As internet penetration in African continues to increase, the demand for data centers is also booming. Customers in Africa are increasingly using data centers to access public cloud-based services from hosts like Google, Amazon Web Services (AWS), Microsoft and others.
For the time being, Africa accounts for less than 1% of the world’s co-location data centre supply, with South Africa accounting for the bulk of the continent’s capacity. Co-location facilities rent space, power and cooling to enterprise and hyperscale customers; they also offer interconnection enabling businesses to scale at low complexity and cost.
Nina Triantis Global Head of Telecoms, Media & Technology at Standard Bank notes that we expect to see a substantial wave of data centre investments materialise across the continent, led by regional economic powerhouses including South Africa, Kenya and Nigeria.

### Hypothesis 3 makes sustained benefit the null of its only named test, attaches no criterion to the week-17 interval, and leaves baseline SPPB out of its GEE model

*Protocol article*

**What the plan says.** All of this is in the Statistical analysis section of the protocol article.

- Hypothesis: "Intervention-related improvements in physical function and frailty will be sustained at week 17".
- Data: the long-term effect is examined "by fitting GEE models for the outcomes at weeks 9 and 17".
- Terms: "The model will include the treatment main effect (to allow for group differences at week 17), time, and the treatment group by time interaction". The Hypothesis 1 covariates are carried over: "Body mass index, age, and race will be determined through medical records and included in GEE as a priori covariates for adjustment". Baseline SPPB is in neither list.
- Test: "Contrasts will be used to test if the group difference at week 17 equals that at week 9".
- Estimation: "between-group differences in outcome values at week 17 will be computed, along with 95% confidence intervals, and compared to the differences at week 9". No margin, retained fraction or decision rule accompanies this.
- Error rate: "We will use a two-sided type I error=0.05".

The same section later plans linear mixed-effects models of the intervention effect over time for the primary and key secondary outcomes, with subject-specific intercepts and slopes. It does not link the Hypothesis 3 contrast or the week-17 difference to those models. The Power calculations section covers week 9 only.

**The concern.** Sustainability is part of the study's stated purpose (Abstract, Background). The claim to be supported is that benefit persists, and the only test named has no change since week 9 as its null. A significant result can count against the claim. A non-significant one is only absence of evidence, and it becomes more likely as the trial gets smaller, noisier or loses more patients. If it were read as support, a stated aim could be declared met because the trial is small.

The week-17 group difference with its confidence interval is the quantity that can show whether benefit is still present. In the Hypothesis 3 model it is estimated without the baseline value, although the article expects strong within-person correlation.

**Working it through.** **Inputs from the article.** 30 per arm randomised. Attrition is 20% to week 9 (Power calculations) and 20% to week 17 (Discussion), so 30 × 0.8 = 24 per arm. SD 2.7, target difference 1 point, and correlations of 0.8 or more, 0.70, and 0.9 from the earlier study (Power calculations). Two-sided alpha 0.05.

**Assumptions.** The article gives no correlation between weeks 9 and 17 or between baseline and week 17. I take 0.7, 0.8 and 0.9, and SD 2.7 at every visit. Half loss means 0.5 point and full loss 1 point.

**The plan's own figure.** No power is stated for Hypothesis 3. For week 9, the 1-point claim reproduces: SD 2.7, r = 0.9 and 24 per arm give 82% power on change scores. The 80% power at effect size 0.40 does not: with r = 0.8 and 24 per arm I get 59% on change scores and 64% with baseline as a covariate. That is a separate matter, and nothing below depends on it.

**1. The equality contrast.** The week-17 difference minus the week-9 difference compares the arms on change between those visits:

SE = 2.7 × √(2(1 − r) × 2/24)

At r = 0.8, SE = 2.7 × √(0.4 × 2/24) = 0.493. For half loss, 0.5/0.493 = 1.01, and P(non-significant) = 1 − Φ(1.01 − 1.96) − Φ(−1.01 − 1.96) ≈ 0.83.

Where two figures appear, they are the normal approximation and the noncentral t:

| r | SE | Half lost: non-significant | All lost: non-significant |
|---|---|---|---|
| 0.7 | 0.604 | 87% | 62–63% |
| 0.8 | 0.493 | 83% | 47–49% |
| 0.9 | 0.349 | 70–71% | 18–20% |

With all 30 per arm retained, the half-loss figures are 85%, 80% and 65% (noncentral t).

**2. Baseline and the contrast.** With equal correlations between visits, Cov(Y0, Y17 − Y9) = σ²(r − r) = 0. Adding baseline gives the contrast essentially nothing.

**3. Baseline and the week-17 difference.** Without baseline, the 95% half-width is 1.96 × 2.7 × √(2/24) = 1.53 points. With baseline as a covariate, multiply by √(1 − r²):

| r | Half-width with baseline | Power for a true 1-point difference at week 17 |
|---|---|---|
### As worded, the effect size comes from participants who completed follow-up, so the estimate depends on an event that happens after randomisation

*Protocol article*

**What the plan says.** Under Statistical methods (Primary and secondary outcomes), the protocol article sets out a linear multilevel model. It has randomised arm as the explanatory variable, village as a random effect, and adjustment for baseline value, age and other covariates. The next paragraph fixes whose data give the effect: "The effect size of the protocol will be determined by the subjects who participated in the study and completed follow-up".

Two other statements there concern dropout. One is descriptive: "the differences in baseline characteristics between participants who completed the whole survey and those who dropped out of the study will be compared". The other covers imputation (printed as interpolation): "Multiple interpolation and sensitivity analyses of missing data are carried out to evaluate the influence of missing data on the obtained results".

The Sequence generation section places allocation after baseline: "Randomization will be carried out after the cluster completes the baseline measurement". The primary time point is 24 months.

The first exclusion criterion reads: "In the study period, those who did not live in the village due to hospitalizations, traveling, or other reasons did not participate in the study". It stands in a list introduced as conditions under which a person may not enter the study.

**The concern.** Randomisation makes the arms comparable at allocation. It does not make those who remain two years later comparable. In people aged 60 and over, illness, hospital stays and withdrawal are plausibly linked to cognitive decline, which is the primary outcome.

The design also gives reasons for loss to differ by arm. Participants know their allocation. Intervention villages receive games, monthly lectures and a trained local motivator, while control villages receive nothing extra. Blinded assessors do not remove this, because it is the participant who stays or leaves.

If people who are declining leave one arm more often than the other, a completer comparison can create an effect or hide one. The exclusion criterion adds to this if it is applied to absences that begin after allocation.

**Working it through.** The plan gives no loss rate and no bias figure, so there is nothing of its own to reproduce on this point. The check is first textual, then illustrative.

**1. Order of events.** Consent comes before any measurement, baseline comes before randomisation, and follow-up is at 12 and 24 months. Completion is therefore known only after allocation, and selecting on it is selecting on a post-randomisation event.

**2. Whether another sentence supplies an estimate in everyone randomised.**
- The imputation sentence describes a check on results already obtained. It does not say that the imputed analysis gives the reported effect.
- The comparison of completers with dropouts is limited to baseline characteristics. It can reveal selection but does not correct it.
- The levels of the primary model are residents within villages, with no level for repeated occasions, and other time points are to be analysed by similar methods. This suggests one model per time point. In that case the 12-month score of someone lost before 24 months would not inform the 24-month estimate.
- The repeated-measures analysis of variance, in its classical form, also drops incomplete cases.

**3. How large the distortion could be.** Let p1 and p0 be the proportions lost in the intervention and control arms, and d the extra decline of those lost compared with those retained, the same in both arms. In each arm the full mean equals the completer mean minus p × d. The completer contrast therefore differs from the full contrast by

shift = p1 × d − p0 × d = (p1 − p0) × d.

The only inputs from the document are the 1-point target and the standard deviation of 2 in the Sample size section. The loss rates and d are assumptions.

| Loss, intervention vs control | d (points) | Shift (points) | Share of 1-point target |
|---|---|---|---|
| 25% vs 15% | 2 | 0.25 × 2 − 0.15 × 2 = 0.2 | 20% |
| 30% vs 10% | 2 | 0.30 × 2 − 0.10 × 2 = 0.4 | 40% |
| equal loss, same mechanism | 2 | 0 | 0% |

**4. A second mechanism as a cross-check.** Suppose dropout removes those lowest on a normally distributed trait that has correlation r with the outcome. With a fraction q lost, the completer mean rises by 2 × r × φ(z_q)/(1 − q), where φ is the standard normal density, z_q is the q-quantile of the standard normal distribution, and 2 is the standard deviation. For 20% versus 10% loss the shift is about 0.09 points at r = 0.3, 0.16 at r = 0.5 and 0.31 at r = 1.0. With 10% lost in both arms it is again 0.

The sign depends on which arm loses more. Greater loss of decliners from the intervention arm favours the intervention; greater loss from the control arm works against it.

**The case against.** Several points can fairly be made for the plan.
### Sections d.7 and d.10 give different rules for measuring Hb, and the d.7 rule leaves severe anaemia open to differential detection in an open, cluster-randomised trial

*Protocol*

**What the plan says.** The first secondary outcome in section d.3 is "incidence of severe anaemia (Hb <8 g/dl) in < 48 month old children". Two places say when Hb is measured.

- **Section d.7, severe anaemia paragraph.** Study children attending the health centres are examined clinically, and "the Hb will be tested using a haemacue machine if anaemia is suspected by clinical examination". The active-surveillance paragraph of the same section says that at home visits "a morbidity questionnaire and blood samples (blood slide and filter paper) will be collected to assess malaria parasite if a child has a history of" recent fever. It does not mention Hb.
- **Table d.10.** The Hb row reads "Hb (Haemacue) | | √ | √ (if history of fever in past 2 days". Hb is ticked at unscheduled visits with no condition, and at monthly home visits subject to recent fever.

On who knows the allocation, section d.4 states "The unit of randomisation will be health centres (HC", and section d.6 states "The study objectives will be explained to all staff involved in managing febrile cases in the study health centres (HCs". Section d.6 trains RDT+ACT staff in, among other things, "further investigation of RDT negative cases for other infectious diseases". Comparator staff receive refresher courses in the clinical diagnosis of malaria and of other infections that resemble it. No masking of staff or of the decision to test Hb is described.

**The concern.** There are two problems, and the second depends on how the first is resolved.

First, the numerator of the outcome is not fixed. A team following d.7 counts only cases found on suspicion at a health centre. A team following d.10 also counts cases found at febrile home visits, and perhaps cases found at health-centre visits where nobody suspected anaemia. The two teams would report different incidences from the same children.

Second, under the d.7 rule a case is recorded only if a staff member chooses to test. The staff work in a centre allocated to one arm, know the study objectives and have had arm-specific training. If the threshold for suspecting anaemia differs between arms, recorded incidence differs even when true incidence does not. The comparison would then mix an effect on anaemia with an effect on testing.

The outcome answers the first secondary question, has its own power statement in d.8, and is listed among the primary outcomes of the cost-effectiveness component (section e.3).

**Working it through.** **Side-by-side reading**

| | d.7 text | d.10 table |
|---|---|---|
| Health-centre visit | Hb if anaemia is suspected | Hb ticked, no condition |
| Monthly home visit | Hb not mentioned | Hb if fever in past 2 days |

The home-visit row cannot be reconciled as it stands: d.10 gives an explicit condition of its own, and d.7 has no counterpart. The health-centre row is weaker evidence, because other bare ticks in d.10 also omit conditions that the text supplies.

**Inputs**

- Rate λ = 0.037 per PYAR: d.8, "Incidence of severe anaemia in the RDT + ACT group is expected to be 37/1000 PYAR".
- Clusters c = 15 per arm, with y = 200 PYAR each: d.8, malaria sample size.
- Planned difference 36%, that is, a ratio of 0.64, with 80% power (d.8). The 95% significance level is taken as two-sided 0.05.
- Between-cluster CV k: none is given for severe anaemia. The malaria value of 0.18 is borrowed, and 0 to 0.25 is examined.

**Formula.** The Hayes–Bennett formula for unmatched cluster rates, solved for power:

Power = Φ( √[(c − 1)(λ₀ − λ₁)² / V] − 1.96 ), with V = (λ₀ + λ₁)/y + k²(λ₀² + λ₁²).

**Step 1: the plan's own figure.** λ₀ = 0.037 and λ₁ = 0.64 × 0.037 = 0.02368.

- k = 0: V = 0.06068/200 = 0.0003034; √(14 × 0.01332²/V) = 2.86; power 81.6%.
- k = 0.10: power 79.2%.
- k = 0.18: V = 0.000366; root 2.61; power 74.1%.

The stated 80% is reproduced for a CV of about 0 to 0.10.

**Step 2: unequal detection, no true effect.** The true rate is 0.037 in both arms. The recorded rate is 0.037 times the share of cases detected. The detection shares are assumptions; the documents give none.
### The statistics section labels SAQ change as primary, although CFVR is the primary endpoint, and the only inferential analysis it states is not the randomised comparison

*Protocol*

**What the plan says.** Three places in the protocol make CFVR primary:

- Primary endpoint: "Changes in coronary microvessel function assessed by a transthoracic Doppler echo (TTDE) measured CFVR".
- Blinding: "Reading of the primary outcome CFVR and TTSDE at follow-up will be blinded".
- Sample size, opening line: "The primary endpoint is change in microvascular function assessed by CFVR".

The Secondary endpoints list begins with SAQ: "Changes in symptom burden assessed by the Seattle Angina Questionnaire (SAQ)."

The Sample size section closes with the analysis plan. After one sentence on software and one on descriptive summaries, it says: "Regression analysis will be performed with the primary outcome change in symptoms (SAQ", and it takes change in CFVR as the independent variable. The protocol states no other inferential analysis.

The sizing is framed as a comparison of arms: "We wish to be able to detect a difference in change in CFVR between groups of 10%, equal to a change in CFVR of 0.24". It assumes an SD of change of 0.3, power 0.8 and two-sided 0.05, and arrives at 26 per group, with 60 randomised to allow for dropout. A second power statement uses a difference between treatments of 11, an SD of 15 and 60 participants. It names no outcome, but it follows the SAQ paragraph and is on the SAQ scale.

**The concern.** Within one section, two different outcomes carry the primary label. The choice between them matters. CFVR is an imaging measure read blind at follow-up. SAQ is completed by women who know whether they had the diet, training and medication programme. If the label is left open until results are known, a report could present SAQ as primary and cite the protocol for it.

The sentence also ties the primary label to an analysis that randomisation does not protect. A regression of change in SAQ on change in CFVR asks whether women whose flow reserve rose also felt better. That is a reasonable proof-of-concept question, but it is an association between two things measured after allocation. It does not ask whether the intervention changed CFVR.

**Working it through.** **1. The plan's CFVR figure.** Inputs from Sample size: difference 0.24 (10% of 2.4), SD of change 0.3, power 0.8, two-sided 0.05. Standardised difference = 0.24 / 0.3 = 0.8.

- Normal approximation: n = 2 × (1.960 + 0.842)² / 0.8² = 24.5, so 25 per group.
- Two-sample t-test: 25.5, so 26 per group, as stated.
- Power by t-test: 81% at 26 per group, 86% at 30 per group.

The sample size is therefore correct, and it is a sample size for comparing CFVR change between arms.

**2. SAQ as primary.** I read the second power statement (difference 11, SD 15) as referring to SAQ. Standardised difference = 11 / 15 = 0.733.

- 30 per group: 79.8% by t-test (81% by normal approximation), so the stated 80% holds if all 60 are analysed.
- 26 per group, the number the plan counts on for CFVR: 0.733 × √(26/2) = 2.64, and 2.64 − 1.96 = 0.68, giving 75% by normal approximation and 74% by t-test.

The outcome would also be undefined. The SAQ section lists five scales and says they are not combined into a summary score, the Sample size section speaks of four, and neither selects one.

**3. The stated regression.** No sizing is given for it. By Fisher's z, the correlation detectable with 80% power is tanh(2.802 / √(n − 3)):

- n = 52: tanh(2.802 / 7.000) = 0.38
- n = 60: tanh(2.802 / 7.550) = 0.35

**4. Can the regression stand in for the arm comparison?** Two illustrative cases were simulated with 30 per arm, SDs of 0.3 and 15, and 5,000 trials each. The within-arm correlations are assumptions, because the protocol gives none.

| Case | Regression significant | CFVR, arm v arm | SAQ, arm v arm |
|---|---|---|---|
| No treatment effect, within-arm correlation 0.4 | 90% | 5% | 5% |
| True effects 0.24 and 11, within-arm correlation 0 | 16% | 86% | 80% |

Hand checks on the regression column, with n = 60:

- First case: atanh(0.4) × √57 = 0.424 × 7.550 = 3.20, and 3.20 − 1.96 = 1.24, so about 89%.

In South Africa for example, Teraco’s regional interconnection hubs were further enhanced by the addition of the Africa Coast to Europe Subsea Cable (ACE). The ACE submarine cable is now live and available for interconnection at three of Teraco’s data centres across South Africa, expanding access to broadband connectivity and digital services on the continent.
In February this year, a new report from The African Data Centres Association (ADCA) and Xalam Analytic revealed that Africa needs 1000MW and 700 facilities to meet growing demand and bring the rest of the continent onto level terms with the capacity and density of South Africa,s claims.
The reports notes that “At the onset of a new decade, it is increasingly acknowledged that Africa needs a lot more data center capacity than is currently available,”
“The need for hosting capacity is largely structural; an outgrowth of a host of megatrends that are transforming the region’s economic and social fabric and are putting considerable pressure on existing infrastructure.”
In 2020, the Africa data center market size by investment was valued at USD 2 billion in 2020 and is expected to USD 5 billion by 2026.
These data centers are key to the continent achieving its digital potential. Jonathan Duncan, the Secure Power Director, Anglophone Africa at Schneider notes that data centers are the basis for digital transformation.
‘’We’re going to need many more data centers everywhere across the continent to power economies, speed up connectivity and reduce the overall costs for server-hosted services,’’ he says in an op-ed published on iAfrikan.